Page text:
The Note 8, all other features aside, is the first Samsung phone to have dual cameras – making it relatively late to the dual-camera party. Last year’s iPhone 7 Plus, LG G5 and the Huawei P9 had it, and much earlier in 2014, the HTC One M8 practically introduced the world to the whole idea of two-main-cameras-on-a-phone. Prior to the Note 8’s unveiling, other phone brands such as Asus, Nokia, and OnePlus had their own take on the tech.
The fact that Samsung took its time to join the dual-camera fray didn’t escape Chinese phone-maker Huawei. On its Australia account on Twitter, the brand poked fun at Samsung with a photo showing its dual camera family – the P9, Mate 9, P10, and upcoming Mate 10 – with the words “Welcome to the Dual Camera Family” and underneath the Mate 10, the words “#beyondthegalaxy”. Look:
While the tweet could very well just be intended to welcome the upcoming Mate 10, the “#beyondthegalaxy” seems to be a more direct dig at Samsung and its Galaxy-branded phones.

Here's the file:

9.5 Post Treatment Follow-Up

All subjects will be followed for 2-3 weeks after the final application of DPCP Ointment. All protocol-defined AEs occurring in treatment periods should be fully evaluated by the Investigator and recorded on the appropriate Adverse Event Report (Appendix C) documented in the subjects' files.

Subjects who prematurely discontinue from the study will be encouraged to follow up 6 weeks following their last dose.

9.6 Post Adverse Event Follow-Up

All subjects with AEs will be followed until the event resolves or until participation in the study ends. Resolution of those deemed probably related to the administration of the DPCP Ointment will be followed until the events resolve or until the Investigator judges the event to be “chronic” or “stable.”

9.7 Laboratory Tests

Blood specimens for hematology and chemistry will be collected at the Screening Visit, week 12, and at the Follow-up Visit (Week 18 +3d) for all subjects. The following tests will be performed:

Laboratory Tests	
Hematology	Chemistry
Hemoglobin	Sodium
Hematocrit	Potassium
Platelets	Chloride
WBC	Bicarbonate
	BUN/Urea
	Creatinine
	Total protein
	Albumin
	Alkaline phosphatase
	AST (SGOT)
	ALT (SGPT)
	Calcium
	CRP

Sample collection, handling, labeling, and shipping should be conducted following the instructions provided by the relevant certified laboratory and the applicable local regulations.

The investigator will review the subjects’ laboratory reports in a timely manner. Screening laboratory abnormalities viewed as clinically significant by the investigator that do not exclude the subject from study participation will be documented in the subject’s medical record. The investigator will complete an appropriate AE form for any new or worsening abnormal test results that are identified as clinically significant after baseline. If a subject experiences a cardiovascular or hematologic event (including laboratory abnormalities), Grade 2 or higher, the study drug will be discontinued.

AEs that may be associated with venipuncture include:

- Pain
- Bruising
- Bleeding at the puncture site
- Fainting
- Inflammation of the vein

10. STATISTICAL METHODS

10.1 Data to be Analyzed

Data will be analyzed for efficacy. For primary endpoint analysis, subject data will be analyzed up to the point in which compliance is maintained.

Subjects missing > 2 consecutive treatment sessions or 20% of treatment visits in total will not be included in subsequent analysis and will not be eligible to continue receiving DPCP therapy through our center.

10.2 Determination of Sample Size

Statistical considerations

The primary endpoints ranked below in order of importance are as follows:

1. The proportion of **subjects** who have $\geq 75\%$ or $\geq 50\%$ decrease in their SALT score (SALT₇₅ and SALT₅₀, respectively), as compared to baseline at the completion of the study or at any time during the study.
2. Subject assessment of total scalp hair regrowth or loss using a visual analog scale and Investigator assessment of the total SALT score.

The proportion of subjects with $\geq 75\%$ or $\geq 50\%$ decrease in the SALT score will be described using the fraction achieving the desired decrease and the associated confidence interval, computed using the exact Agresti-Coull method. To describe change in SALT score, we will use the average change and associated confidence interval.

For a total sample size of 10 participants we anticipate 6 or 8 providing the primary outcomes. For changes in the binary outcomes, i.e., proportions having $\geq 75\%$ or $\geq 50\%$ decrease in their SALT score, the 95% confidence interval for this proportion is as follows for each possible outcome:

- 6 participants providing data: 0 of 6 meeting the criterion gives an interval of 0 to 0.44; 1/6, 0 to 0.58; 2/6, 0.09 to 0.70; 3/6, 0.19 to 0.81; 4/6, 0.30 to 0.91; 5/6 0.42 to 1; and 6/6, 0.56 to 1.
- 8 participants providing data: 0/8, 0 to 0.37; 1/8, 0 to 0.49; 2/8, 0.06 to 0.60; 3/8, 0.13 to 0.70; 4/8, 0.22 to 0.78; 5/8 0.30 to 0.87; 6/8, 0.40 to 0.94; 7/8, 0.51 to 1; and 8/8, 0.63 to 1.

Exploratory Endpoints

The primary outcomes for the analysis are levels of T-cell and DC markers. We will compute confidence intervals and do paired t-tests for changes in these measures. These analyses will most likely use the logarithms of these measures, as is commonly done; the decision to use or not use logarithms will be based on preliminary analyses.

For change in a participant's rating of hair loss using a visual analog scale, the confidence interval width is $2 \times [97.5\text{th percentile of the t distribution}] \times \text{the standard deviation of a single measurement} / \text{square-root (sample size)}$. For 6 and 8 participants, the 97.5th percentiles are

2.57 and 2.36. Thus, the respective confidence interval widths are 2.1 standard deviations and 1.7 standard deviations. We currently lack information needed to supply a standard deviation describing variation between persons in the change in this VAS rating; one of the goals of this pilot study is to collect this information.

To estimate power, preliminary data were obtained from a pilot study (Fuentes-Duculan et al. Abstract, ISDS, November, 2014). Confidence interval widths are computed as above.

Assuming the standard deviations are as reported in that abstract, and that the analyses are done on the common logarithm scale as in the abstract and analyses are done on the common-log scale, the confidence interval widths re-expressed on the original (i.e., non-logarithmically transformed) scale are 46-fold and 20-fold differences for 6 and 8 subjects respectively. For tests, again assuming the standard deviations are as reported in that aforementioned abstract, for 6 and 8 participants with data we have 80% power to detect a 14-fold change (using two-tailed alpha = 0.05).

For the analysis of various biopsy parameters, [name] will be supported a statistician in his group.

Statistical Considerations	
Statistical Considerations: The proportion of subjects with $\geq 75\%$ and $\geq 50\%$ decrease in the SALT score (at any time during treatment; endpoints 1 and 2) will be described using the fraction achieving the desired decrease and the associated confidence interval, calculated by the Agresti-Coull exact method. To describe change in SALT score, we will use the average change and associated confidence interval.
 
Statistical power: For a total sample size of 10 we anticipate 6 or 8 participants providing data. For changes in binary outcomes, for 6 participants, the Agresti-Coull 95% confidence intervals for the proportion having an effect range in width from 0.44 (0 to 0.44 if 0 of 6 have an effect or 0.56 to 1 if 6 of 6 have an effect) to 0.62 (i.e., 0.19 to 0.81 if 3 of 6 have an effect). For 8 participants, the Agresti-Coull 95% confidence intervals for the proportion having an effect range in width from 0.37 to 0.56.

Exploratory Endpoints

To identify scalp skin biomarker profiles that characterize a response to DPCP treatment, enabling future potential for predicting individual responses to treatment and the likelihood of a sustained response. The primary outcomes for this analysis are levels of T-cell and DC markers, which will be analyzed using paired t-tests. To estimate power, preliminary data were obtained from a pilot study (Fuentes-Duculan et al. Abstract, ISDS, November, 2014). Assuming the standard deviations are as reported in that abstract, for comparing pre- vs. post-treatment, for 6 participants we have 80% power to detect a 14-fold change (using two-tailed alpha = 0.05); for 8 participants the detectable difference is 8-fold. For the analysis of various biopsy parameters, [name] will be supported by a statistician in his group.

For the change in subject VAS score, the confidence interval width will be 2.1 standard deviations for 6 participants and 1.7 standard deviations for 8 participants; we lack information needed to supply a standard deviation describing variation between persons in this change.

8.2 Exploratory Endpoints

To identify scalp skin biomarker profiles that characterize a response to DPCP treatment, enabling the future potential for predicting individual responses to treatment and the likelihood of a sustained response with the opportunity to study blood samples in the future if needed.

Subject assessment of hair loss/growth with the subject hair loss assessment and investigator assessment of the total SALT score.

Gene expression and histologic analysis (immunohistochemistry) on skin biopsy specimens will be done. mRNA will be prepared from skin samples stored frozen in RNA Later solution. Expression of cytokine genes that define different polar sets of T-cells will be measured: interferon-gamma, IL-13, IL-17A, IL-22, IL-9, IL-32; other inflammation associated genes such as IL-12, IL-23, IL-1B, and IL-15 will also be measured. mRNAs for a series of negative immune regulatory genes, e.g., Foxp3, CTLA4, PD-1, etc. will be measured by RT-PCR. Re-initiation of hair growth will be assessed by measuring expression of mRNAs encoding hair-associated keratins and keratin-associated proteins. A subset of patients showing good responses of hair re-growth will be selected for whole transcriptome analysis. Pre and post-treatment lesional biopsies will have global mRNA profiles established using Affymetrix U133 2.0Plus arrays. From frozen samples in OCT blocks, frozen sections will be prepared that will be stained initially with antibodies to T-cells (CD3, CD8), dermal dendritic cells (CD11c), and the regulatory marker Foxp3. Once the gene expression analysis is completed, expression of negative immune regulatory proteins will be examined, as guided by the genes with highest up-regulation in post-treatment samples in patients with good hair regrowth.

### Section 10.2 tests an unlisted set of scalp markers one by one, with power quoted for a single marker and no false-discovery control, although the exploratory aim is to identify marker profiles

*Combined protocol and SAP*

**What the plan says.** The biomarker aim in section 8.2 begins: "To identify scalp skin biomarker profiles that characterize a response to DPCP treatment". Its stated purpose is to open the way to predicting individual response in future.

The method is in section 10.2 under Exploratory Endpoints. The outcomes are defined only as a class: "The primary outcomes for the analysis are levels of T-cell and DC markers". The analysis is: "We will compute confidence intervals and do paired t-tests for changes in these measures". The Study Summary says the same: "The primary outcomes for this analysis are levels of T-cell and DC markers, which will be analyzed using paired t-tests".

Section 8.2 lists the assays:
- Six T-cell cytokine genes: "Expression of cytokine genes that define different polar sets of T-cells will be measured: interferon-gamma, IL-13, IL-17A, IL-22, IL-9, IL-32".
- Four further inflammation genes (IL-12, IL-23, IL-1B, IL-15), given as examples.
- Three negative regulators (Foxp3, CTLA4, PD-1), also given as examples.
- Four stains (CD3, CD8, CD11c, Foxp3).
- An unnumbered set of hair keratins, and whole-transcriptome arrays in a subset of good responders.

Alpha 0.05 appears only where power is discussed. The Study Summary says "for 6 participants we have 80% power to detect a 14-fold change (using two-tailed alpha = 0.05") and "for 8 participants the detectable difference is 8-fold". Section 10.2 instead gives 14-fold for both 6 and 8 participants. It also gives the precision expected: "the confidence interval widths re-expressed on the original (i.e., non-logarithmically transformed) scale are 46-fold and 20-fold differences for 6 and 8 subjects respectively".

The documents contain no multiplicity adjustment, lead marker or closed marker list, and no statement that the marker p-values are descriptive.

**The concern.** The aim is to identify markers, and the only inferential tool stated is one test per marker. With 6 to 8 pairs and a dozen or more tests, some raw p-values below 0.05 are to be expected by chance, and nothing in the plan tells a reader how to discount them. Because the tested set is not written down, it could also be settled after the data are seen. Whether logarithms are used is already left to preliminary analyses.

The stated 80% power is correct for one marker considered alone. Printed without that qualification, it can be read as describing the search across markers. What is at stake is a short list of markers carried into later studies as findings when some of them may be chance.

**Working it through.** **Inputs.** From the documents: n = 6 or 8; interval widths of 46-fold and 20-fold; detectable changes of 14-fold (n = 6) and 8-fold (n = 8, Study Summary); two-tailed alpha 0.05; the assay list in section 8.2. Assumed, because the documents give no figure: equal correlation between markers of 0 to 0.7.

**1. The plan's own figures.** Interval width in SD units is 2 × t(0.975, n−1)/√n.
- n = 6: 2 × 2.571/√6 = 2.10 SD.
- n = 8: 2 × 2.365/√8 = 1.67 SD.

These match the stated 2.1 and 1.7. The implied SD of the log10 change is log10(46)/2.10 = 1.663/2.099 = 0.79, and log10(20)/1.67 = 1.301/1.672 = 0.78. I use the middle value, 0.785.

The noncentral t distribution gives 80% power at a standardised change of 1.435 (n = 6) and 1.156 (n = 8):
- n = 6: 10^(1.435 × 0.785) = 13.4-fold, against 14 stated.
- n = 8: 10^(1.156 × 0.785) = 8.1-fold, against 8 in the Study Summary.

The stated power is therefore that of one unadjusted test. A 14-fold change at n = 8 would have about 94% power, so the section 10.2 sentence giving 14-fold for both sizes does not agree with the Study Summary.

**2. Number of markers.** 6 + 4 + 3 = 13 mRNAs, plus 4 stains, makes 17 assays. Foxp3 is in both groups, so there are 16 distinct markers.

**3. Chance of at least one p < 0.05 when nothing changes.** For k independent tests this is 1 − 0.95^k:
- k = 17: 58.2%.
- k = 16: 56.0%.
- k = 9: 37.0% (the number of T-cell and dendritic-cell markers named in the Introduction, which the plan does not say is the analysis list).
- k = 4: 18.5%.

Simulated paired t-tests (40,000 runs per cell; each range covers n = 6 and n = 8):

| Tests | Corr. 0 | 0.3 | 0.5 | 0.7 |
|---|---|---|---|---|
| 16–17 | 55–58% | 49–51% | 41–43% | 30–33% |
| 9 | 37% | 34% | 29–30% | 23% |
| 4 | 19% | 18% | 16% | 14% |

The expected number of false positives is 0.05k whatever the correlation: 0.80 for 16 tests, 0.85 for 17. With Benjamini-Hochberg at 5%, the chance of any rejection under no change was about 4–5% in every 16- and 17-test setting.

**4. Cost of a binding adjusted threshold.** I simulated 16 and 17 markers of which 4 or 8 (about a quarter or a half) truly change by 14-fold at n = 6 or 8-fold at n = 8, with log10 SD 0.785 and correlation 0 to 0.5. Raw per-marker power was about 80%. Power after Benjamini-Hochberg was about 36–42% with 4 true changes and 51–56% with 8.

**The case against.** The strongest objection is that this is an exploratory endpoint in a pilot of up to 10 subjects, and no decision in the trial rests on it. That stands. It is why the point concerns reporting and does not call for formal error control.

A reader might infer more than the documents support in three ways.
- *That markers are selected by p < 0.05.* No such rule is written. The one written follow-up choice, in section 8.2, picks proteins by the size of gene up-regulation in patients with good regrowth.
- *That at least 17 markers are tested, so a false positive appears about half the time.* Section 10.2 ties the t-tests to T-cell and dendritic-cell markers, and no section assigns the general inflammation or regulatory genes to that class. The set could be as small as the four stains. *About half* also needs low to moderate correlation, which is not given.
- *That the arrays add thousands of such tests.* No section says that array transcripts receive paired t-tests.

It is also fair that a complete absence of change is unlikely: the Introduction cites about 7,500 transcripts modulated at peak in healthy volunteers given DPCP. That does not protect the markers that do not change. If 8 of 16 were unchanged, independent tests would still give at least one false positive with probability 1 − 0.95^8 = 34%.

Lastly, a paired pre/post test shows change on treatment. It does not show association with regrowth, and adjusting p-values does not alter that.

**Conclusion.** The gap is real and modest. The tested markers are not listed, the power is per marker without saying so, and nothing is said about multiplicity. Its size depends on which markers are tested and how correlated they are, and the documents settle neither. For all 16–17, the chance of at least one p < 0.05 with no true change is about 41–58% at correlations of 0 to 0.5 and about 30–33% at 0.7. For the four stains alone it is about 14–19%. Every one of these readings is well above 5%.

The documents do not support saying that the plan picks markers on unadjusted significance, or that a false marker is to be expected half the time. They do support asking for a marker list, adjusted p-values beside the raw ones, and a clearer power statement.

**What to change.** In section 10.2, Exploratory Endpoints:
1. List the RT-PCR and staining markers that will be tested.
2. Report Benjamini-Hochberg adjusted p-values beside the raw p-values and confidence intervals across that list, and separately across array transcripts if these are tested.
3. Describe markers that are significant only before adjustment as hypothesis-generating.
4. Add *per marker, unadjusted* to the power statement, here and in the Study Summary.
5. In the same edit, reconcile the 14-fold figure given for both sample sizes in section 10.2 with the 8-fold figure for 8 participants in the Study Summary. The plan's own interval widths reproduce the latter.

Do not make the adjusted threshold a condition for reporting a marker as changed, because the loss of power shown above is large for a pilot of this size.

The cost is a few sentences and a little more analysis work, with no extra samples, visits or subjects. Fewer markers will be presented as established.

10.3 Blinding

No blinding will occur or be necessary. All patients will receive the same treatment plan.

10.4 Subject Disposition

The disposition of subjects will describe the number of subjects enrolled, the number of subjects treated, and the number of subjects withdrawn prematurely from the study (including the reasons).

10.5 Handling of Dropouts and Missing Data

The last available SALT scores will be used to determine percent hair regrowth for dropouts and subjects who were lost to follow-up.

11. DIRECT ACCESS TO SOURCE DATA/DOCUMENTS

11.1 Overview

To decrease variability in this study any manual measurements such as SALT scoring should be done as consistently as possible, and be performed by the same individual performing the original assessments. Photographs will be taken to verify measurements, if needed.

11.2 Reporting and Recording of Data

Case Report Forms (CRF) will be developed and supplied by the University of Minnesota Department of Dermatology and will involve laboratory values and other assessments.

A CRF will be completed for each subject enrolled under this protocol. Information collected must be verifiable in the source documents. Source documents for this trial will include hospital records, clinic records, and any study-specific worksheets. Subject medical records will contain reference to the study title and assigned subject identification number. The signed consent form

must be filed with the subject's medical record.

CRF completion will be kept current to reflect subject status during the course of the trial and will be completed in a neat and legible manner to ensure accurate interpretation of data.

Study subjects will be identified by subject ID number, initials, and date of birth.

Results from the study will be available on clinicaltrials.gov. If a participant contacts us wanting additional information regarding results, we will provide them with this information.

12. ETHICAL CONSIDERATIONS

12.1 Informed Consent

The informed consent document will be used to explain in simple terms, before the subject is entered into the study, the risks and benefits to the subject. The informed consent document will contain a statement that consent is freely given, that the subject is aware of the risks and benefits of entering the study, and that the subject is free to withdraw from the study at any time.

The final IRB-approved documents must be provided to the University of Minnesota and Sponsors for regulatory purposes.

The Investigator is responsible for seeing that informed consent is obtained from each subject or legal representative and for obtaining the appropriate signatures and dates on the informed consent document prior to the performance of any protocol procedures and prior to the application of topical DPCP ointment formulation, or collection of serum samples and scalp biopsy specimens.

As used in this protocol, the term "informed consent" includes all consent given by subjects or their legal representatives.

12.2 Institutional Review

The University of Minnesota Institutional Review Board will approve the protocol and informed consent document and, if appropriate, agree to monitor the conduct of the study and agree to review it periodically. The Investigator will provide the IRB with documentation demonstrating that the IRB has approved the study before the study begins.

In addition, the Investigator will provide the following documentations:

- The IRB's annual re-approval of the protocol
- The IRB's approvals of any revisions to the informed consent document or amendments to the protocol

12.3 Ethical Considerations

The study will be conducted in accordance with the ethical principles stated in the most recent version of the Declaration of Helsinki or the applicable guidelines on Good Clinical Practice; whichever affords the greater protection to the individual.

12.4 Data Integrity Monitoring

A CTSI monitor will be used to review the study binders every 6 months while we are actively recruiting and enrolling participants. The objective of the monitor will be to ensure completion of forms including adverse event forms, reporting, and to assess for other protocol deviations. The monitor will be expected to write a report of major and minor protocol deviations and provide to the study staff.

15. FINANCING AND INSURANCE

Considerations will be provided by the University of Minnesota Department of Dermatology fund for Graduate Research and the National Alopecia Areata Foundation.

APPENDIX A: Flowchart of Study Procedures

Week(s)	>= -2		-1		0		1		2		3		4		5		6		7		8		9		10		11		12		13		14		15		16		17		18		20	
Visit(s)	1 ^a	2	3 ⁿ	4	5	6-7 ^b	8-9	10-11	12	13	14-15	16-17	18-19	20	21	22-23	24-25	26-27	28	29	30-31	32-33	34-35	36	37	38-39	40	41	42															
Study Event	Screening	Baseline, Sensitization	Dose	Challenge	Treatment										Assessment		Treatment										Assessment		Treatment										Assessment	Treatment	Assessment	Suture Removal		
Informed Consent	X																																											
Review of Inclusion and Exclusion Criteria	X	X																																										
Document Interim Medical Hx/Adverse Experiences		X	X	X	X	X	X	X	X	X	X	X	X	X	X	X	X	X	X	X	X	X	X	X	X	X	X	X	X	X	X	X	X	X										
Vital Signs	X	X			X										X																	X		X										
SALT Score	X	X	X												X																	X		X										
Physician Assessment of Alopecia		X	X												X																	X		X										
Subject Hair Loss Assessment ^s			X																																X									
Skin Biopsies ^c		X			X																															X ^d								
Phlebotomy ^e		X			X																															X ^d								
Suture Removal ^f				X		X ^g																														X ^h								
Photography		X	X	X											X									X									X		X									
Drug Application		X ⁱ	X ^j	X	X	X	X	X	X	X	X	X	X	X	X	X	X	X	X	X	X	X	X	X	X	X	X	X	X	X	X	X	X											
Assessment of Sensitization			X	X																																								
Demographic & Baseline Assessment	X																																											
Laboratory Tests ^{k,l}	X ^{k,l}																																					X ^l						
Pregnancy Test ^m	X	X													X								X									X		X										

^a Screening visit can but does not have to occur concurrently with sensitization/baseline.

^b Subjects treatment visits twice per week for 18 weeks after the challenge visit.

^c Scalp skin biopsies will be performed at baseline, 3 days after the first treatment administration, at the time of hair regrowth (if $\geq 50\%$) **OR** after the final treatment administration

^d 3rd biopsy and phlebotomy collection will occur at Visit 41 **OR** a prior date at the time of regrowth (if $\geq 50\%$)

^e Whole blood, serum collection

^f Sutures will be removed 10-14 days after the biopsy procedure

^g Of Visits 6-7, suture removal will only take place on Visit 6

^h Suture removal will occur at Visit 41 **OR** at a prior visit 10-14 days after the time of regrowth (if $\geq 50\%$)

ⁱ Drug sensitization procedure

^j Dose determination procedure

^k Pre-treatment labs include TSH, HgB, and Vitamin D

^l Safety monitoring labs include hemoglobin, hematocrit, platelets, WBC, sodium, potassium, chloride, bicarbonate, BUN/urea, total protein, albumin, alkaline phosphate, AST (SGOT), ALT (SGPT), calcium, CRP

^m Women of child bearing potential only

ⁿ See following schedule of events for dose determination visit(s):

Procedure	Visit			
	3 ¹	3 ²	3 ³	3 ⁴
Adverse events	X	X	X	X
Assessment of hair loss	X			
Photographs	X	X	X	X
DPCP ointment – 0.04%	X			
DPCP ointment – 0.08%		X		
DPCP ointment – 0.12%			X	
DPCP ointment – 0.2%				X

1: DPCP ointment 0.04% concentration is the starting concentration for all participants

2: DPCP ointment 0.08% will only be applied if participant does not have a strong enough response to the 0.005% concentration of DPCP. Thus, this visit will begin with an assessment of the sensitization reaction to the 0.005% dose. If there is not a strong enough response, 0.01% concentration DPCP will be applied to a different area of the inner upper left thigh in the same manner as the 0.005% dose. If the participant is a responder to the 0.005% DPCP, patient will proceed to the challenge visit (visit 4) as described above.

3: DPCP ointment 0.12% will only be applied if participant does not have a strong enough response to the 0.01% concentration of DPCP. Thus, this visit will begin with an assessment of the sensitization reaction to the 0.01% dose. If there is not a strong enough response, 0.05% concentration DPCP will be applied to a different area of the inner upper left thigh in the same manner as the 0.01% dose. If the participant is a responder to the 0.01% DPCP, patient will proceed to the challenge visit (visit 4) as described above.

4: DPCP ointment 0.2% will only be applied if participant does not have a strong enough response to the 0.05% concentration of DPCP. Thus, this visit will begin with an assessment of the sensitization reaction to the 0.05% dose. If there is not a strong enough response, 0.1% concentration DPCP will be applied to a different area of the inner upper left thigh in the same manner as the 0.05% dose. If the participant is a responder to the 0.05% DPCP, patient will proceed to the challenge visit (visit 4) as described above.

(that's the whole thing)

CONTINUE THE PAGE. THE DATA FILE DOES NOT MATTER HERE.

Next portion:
The hashtag appeared even more prominently in Instagram posts made by Huawei Malaysia:
A day before Samsung revealed the Note 8, Huawei had already taken an apparent dig at the South Korean brand in another tweet, this time on their global account. The tweet, shown below, was a short teaser for their presence at Berlin expo IFA, which shows the word “Bigger” being scratched off, replaced by their own slogans “Do what matters” and “Do what you want”. Samsung’s slogan for the Note 8 is “Do Bigger Things”.
The Huawei Mate 10 carries big expectations as its predecessor, the well-received Mate 9, was widely seen as the de facto replacement of the Samsung Note 7 after the 7’s global product recall.
Beyond the Galaxy jab, the posts are also our first official look at the Mate 10 – a part of its back at least, and its silhouette which appears to be similar to the Samsung Infinity Display’s 18.5:9 aspect ratio.
Samsung teases its competitors too from time to time. At the Note 8 unveiling, product strategy and marketing VP Justin Denison, said, “Guess what you can do with your earphones? That’s right, you can plug them into your standard earphone jack.” Apple’s iPhone 7 did away with the jacks, forcing users to use an audio adapter or buy wireless earphones including their very own AirPods. – Rappler.com